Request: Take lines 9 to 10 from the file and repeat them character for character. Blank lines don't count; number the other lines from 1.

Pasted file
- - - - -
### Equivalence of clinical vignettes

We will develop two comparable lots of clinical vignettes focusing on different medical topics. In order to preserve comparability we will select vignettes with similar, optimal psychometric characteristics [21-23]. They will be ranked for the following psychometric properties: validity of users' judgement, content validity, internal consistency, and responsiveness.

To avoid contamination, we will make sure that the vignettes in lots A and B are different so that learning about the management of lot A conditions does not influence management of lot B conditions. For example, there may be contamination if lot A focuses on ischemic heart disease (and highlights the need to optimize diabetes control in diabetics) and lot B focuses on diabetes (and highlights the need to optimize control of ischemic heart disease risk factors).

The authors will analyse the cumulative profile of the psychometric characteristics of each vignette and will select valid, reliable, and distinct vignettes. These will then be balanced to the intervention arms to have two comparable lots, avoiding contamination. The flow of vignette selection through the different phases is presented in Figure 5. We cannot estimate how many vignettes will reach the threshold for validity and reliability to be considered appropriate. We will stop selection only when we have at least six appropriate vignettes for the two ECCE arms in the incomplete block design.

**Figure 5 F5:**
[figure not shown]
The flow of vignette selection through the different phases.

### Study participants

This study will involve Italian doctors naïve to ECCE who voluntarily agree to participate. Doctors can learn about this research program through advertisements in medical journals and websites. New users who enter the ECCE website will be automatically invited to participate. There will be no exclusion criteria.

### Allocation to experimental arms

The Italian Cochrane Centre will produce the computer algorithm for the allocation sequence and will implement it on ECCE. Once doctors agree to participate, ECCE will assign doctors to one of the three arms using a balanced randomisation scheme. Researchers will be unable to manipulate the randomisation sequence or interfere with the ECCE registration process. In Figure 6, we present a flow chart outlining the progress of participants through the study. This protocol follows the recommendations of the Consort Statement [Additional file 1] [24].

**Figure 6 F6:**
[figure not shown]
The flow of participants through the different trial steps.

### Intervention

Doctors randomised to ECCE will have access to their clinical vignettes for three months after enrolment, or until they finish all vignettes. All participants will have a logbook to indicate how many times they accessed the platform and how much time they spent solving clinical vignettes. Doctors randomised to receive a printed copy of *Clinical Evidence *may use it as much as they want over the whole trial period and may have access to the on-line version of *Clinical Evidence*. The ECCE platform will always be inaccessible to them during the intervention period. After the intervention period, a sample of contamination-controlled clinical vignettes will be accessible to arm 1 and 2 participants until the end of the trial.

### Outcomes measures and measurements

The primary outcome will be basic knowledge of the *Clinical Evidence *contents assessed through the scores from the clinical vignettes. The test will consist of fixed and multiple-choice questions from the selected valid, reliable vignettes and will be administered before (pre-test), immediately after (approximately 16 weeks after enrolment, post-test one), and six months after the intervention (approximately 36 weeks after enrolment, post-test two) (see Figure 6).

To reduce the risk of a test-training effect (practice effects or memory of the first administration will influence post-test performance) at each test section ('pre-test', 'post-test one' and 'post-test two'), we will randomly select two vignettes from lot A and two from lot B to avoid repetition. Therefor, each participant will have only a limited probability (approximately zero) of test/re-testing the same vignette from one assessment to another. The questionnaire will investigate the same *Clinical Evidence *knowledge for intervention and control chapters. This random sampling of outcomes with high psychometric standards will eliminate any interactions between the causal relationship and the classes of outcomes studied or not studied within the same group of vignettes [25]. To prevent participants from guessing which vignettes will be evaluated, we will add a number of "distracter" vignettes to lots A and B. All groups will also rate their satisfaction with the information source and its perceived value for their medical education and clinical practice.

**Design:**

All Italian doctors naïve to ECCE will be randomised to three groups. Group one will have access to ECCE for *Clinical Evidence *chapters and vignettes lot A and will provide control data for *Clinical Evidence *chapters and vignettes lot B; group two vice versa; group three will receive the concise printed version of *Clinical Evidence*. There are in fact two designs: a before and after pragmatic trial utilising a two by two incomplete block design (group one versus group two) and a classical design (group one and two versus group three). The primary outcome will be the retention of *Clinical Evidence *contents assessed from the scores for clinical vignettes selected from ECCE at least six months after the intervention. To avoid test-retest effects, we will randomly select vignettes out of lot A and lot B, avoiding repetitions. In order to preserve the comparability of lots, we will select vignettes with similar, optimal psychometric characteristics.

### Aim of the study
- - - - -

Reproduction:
This study will involve Italian doctors naïve to ECCE who voluntarily agree to participate. Doctors can learn about this research program through advertisements in medical journals and websites. New users who enter the ECCE website will be automatically invited to participate. There will be no exclusion criteria.

### Allocation to experimental arms